Steve Babaeko: The African Communications Industry is in Need of an Overhaul. Here’s how to accomplish it


The advertising industry has experienced several firsts in the last ten years. The practise as we knew it has been greatly disrupted by technology, digitalization, and unnatural events. Additionally, a significant shift in consumer behaviour over the years has had an equally significant impact on how advertising is used around the world.

We continue to see how the biggest advertising companies in the world scramble to adapt and adopt new consumer-reaching strategies as a result of the constant shift in digital innovations. For instance, advertisers currently have the opportunity to reach consumers as they interact and socialise in virtual spaces thanks to recent events like the metaverse rave.

Additionally, we cannot overlook the way the Covid-19 pandemic has changed the dynamics of our profession. As consumers stayed at home and committed to watching more videos and other types of media, digital streaming took over, necessitating quick responses to meet them where they are most comfortable.

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Since it is widely believed that these types of disruptions, whether digital or not, will not be the last, it should be obvious by now that advertising has become more complex than ever. Due to these indicators, now is a unique time in the history of advertising to create and implement strategic adaptations that will keep us one step ahead of potential disruptions and lessen their effects in the future.

The consumer market’s continued growth, particularly in Africa, is an important factor we must take into account when creating practical strategies to deal with the unique challenges brought on by these profound changes in our industry.

One of the fastest-growing consumer markets in the world is in Africa, which has a potential market of 1.7 billion people. Since 2010, the continent’s consumer spending has increased at a compound annual rate of 3.9%, reaching $1.4 trillion in 2015. This amount is anticipated to increase to $2.1 trillion by 2025 and $2.5 trillion by 2030, according to McKinsey & Company.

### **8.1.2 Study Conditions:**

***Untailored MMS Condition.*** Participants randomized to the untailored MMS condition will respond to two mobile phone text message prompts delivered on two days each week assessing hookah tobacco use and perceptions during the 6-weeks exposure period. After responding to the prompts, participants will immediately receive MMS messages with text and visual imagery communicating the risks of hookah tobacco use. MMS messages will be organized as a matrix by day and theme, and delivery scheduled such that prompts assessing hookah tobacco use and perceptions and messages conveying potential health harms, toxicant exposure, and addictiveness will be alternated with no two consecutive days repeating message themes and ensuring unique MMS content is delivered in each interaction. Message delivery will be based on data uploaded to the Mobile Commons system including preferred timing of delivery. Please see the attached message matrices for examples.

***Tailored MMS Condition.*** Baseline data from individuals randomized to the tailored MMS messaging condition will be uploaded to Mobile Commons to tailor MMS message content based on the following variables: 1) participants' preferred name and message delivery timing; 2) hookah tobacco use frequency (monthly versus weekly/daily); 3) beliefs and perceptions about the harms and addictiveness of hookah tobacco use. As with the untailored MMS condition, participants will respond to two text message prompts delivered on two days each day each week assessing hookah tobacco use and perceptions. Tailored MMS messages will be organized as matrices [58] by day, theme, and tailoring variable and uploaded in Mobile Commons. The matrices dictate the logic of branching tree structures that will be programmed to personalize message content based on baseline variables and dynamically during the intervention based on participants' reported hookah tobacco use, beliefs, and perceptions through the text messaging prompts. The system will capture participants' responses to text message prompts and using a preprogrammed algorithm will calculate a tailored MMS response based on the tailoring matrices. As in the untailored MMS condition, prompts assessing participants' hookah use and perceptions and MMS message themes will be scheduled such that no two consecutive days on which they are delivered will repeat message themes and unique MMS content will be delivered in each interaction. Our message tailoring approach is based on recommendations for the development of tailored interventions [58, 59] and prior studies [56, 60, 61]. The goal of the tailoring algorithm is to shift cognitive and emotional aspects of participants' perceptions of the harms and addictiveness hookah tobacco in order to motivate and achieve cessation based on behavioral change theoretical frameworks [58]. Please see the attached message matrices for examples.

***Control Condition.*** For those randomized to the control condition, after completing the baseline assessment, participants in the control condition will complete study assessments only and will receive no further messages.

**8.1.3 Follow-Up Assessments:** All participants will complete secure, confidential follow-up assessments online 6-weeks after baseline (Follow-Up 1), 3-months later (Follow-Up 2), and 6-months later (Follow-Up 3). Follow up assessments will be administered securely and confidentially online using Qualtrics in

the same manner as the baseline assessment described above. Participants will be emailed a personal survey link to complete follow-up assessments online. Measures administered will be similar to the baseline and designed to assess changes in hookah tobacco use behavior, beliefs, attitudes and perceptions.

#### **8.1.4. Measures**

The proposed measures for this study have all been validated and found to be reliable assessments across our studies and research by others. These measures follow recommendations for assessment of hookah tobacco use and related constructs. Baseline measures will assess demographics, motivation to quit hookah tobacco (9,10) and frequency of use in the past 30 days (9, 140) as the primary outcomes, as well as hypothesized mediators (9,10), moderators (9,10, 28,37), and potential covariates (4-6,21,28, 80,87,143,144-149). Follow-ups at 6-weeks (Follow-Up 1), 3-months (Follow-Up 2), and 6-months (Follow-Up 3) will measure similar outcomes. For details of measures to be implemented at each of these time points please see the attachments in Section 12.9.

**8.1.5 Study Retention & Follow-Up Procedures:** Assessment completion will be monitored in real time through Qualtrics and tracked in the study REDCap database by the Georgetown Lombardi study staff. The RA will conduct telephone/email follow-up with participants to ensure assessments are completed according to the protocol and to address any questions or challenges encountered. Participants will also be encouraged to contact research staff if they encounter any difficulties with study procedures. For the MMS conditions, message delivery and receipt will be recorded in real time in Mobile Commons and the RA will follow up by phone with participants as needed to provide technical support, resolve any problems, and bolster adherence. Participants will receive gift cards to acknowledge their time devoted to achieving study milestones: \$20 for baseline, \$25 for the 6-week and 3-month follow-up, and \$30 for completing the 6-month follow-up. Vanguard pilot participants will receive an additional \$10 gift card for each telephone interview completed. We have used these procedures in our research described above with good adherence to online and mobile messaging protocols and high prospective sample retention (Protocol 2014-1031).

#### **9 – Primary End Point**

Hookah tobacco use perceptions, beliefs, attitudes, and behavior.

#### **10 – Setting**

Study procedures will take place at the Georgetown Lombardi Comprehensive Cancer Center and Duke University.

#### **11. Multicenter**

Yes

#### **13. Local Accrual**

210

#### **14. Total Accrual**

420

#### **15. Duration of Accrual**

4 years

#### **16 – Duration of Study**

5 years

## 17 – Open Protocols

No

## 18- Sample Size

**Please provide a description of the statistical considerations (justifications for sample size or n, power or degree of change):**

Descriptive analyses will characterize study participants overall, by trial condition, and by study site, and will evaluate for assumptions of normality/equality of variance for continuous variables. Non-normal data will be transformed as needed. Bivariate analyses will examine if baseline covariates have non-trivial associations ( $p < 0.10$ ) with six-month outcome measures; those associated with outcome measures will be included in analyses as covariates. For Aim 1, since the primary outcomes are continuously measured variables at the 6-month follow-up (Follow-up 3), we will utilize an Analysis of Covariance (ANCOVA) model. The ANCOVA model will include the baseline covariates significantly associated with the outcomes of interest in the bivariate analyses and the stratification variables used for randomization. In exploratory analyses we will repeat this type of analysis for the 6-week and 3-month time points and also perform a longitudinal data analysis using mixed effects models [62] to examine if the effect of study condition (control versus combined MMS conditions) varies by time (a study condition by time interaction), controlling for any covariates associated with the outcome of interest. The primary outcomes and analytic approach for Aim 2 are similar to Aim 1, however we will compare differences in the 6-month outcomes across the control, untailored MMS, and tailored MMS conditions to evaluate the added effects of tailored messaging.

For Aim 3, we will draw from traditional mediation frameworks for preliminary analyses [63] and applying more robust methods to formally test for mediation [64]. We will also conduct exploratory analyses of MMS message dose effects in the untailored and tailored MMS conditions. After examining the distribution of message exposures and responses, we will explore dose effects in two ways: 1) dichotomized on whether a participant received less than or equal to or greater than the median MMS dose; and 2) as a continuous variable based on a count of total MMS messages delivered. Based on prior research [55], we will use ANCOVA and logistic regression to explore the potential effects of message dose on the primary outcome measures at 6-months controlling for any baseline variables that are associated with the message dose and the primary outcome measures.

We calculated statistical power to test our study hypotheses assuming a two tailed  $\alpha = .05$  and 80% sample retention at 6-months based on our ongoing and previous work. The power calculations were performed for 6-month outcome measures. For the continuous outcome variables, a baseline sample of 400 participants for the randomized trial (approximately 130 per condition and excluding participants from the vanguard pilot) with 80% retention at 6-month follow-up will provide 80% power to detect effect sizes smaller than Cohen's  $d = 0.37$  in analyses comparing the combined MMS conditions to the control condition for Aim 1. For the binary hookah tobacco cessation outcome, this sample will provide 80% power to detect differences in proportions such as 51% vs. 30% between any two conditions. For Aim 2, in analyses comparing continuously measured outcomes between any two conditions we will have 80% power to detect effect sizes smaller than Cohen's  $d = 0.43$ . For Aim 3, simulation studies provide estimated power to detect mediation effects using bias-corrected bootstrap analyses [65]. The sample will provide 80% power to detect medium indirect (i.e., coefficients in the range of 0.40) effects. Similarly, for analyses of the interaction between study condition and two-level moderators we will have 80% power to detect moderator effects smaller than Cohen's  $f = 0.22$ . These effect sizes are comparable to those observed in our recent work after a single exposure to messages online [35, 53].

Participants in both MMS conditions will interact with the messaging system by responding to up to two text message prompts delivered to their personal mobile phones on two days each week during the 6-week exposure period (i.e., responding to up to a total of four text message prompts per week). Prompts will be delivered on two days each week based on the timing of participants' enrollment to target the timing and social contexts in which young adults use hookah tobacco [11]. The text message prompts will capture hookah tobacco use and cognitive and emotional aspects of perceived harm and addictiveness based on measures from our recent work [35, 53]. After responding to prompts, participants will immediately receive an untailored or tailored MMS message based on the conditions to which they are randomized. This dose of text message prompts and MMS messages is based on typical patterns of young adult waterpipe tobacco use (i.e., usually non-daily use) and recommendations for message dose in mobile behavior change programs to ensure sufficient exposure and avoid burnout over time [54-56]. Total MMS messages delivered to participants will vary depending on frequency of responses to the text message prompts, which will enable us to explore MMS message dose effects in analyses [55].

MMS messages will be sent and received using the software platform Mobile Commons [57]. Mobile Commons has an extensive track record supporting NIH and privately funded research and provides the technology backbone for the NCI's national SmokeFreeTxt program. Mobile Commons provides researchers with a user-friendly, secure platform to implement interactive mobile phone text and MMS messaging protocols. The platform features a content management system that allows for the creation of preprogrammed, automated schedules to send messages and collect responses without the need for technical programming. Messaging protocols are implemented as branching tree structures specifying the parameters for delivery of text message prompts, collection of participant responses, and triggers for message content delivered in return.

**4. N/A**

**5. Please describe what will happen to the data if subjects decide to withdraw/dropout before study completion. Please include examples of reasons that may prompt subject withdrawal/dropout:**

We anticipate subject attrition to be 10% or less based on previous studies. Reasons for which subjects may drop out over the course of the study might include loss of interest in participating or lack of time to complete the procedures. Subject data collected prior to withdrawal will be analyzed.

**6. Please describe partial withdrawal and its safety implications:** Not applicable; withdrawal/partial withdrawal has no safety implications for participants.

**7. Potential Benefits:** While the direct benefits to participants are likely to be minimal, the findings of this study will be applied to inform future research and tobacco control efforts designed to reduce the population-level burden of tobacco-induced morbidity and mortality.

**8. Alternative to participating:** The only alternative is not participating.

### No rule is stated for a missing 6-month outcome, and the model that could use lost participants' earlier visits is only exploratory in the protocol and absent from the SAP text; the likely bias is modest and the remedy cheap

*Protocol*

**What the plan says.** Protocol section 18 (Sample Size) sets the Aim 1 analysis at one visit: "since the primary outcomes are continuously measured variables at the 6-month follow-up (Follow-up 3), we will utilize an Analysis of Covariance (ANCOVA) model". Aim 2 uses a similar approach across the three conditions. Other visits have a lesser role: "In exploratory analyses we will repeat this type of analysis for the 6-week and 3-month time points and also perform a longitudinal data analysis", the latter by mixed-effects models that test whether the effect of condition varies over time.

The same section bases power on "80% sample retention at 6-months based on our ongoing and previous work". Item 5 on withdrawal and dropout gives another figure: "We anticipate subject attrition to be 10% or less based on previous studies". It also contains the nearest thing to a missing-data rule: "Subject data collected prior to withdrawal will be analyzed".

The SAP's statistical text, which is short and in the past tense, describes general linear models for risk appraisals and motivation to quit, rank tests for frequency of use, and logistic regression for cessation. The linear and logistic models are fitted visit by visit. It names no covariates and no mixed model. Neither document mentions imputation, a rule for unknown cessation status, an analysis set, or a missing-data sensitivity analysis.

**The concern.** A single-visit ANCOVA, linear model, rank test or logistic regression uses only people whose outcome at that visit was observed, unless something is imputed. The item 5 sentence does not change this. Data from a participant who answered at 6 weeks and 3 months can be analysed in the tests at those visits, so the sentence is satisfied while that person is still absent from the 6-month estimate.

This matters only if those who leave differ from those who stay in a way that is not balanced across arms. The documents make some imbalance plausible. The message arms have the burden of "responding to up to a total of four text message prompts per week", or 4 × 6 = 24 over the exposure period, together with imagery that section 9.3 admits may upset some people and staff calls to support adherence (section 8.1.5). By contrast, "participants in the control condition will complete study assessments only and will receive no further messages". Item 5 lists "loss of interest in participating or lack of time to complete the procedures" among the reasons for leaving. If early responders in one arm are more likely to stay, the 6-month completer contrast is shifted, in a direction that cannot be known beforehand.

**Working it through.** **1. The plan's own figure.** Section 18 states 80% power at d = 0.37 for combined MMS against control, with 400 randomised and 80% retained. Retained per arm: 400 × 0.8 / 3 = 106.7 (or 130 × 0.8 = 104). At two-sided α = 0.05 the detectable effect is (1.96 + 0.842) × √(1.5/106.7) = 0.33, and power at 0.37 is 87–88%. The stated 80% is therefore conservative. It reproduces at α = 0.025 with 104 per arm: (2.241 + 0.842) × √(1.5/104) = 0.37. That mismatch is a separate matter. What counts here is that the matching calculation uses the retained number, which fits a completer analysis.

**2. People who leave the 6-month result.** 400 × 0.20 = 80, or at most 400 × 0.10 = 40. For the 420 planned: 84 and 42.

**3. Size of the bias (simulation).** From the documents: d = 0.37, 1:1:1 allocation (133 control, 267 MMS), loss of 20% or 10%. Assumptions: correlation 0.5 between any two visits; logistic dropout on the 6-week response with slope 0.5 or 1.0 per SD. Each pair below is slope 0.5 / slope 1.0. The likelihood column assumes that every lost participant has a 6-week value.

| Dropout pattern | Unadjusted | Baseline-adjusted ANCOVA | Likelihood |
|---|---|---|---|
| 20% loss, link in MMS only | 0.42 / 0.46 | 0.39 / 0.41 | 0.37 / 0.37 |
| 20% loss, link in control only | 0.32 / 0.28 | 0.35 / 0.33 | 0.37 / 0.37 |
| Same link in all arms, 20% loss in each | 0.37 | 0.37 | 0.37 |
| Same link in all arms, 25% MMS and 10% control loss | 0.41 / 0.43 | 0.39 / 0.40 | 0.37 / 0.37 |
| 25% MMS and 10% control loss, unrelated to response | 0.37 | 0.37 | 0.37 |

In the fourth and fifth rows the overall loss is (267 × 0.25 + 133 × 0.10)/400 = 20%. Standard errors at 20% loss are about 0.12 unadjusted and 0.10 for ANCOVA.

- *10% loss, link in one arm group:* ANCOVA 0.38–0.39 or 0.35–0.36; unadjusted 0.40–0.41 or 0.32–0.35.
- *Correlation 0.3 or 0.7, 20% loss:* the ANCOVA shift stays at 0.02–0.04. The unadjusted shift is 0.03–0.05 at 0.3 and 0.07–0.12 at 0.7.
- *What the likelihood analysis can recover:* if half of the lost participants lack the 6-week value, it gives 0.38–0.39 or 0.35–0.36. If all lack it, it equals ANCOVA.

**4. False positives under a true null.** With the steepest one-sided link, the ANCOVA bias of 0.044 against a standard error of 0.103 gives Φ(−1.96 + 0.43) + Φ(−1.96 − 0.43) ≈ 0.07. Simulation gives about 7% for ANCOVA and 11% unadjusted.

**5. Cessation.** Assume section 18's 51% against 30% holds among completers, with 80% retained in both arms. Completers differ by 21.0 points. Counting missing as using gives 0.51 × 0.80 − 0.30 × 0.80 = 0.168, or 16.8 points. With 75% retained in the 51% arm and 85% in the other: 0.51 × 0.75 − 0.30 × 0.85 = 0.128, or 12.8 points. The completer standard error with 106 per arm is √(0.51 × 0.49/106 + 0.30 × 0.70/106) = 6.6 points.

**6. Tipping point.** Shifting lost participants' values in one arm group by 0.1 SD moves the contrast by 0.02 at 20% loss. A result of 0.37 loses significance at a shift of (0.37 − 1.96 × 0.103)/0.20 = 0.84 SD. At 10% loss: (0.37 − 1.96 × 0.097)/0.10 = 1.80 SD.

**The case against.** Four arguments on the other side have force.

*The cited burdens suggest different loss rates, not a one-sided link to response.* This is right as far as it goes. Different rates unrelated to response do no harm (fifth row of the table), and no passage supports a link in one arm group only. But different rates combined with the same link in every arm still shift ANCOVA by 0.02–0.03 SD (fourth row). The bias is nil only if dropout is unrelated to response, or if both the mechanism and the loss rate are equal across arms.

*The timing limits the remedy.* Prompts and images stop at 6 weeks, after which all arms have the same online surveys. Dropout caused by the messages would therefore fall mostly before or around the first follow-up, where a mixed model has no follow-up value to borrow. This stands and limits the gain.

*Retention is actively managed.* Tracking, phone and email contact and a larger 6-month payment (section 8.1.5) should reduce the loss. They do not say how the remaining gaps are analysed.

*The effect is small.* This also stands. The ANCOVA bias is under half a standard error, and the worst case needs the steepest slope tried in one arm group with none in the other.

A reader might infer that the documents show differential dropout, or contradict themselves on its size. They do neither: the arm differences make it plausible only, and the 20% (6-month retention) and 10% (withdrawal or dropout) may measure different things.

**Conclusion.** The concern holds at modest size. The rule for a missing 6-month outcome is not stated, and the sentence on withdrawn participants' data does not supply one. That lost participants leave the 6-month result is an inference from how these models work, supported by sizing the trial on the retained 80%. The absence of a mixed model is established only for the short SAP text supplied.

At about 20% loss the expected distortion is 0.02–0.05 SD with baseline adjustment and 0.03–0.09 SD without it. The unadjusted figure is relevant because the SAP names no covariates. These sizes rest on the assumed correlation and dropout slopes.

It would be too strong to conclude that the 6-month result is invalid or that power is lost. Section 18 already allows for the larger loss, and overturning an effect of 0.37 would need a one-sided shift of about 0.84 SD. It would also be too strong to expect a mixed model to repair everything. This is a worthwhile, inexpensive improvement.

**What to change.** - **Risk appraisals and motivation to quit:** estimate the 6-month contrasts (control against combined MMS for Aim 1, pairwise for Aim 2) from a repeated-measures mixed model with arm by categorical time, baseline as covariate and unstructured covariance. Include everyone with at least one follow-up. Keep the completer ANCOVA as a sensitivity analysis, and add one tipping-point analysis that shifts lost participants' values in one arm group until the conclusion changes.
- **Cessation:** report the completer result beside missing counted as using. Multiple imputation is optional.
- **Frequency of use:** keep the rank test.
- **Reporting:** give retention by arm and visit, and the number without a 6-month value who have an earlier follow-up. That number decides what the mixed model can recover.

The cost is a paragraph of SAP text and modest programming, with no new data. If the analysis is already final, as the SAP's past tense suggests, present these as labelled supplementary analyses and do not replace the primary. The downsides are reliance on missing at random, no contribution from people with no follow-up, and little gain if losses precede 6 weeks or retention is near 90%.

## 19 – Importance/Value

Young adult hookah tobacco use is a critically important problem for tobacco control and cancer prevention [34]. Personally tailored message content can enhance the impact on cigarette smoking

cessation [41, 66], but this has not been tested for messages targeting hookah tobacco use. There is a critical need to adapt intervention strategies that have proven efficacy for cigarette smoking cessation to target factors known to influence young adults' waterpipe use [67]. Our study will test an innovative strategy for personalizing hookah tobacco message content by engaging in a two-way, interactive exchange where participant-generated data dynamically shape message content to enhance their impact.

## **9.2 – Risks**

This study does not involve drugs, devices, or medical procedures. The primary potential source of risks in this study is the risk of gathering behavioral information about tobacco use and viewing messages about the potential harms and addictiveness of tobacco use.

The World Bank predicts that by 2030, Nigeria, Egypt, and South Africa will have the largest consumer markets worldwide, with other African nations such as Algeria, Angola, Ethiopia, Ghana, Kenya, Morocco, Sudan, Tunisia, and Tanzania also offering lucrative business opportunities.

The youth population in Africa accounts for a sizeable portion of this market. According to UNESCO, young people make up 60% of the continent’s population. 350 million young people between the ages of 15 and 24 are projected to live on the continent by 2030.

Because of their nature, creating strategies to appeal to this demographic is getting harder and harder as time goes on. The younger generation reacts and consumes information differently than it did ten years ago because they have access to the newest technological tools and information instantly.

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It has become even more important to understand young consumers, be aware of their interests and desires, and continually develop strategies that are in line with their needs as a result of their demand and affiliation for brands that demonstrate empathy for their struggles.

As a result, using smart digital tools, incorporating informed social insights and verifiable data, and having a deeper understanding of psychology are all necessary for serving a community of consumers in a multi-channel world.

The way we do advertising needs to change because of the quickly shifting market dynamics. Companies that have recognised the need for the evolution of advertising in the past include Apple, Dunkin’, Tupperware, and Domino’s. These businesses either made new changes or underwent a complete rebranding to reflect their new identity.

To meet consumer demands, businesses must adopt new advertising strategies correctly, it is important to keep in mind.